Coronavirus will have many repercussions. Some will be short lived. Some will last forever. Many will be financial. But the unspoken one is a world put on pause.
The new normal in a coronavirus-struck world is one where planning and foresight seem futile. One where data, which we’ve until now touted as the only trustable reality, is either non-existent or loaded with conflicted conclusions.
Two weeks ago my personal calendar looked like a Mondrian painting. It was filled with little lines that represented where I had to be, which audience I would address, what airline, which country. Today, all that is in limbo, with tentative placeholders for the not-so-distant future turning my calendar into an indistinct blur.
For junkies like me that thrive in conferences, face-to-face meetings and airplane lounges, Covid-19 brings feelings of isolation and disconnectedness. Today I told a friend that it felt a lot like those post 9/11 days in NYC, when the rug of normal life was pulled from beneath us. In those dark days I made a calculated vow not to let the threat of terrorism get to me and to continue travels as planned. That first post-9/11 flight found me sleeping beneath a mural of the Trade Centers on the 11th floor of the New York, New York hotel in Las Vegas. I didn’t shut my eyes.
Now, nearly 20 years later, my pluck is diminished. I am, even though the Centers for Disease Control and Prevention refuses to put a number on it, “an old person”. One who’s more likely to be undone by someone sneezing on a crowded plane. It’s one thing to declare that terrorism wouldn’t stop me; it’s another to declare the same for an airborne microbe.
Already this month large annual conferences and events including MWC in Barcelona, SXSW in Austin, the large gaming conference GDC, and large medical conference HIMSS, have been canceled amidst coronavirus fears. TED has been rescheduled. Others will follow suit. Though we don’t know much more about the probability of contracting the virus than we did about getting caught in an act of terrorism all those years ago, this time global gatherings are taking a noticeably less defiant stance.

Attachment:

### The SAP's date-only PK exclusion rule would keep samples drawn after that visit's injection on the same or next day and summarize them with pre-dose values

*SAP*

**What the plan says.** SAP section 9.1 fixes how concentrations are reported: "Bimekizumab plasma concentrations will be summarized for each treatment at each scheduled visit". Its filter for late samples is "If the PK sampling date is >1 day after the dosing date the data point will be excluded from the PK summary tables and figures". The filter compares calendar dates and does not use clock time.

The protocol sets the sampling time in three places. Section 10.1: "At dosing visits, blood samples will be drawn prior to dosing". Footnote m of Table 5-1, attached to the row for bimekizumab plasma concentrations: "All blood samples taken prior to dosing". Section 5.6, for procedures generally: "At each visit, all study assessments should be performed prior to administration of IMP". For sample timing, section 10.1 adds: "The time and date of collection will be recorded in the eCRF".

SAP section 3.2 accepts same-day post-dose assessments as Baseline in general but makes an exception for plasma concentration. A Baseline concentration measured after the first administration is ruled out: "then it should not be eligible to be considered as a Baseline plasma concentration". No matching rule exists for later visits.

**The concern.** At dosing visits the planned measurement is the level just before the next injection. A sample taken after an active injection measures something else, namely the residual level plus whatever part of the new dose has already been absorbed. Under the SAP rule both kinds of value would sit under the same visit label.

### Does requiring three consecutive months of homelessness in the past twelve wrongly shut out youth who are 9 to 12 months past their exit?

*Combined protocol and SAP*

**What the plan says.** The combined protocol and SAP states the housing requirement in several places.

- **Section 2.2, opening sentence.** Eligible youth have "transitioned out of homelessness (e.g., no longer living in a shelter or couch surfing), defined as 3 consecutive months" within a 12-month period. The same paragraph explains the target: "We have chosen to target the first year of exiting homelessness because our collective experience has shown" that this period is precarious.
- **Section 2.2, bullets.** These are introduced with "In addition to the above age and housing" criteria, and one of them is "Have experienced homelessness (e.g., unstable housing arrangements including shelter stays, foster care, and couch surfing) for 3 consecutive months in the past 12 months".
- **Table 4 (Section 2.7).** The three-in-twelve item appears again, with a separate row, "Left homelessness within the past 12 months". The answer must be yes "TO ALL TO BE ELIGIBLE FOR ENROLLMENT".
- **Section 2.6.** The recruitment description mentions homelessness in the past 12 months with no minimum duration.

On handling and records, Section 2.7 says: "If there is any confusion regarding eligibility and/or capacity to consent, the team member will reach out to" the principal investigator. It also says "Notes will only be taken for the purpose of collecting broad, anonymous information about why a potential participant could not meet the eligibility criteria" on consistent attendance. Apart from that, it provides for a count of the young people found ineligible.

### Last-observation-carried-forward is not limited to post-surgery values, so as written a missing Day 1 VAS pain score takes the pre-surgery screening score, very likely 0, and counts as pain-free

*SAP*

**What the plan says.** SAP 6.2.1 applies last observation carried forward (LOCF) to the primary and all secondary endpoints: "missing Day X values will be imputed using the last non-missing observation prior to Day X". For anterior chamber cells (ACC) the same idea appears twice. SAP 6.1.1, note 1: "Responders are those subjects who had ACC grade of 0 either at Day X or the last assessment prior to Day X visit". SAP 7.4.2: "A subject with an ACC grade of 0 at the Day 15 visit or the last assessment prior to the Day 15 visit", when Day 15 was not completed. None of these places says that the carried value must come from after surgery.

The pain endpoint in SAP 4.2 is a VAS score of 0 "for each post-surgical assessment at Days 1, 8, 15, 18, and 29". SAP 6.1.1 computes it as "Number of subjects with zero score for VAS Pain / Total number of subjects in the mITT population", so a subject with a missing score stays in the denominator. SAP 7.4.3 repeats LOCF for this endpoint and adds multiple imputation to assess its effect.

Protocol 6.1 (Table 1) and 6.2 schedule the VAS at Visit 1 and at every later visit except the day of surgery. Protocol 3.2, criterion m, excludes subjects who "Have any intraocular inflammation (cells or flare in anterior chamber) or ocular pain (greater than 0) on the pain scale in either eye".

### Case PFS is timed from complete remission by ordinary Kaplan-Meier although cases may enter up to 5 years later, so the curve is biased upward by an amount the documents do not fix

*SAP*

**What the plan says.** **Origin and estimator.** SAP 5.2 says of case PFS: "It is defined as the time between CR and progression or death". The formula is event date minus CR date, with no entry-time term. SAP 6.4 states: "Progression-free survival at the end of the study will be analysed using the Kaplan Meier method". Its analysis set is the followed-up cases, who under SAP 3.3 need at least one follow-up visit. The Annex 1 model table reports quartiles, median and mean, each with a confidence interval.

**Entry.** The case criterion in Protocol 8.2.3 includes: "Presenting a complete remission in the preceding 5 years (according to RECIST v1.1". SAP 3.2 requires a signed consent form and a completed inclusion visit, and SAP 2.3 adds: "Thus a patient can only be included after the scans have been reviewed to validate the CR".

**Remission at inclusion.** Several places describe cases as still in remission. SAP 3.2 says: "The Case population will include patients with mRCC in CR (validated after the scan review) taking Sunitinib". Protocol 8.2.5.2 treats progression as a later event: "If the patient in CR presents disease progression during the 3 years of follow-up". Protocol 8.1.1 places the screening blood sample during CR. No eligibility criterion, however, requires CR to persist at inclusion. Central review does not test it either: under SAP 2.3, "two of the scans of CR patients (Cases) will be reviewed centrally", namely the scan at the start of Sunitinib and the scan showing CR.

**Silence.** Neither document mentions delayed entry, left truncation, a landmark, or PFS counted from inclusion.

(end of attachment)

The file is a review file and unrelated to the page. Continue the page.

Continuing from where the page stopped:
Whether you believe in fate or microbes, it seems that forces greater than us are telling us to slow down, hunker down and turn inward. Legions of suitcase-rolling, deskside-meeting, hand-shaking, cheek-kissing business travelers may never recover. Or they’ll learn that all of the movement was unnecessary. Tech industry investors are already shifting their dollars to remote-work systems, cloud and edge computing and 5G infrastructure. The era of social business may never return to status quo.
A child of the 1960’s, the anti-establishmentarian in me went googling for thinking about how to embrace the corona-slowdown. Sure enough, there it was, in the Grateful Dead’s koan-like Anthem of the Sun album from 1968, which was subtitled “the faster we go the rounder we get”. Simple words from the equally complex times back then. Next, I bumped into dark humor writer Richard Kadre,y who said “The universe is a meat grinder and we’re just pork in designer shoes, keeping busy so we can pretend we’re not all headed for the sausage factory.” Clearly the 1960’s don’t have a stranglehold on end -of-times slowdowns (can you sing R.E.M.’s It’s the End of the World as We Know It?) but history, literature, and song seem a good antidote to the frenzied corona-news cycles.
In the face of Covid19 we are already starting to find ourselves not so busy. We will be forced to take pause, gain some perspective and invent new ways of doing business for 21st century realities. I’m already jones-ing from my business travel addiction but looking forward to a bit of a worldwide pause.
Robin Raskin is the founder of Living in Digital Times, a high-tech conferences and events company. Her company was acquired by the Consumer Technology Association shortly before the virus outbreak.
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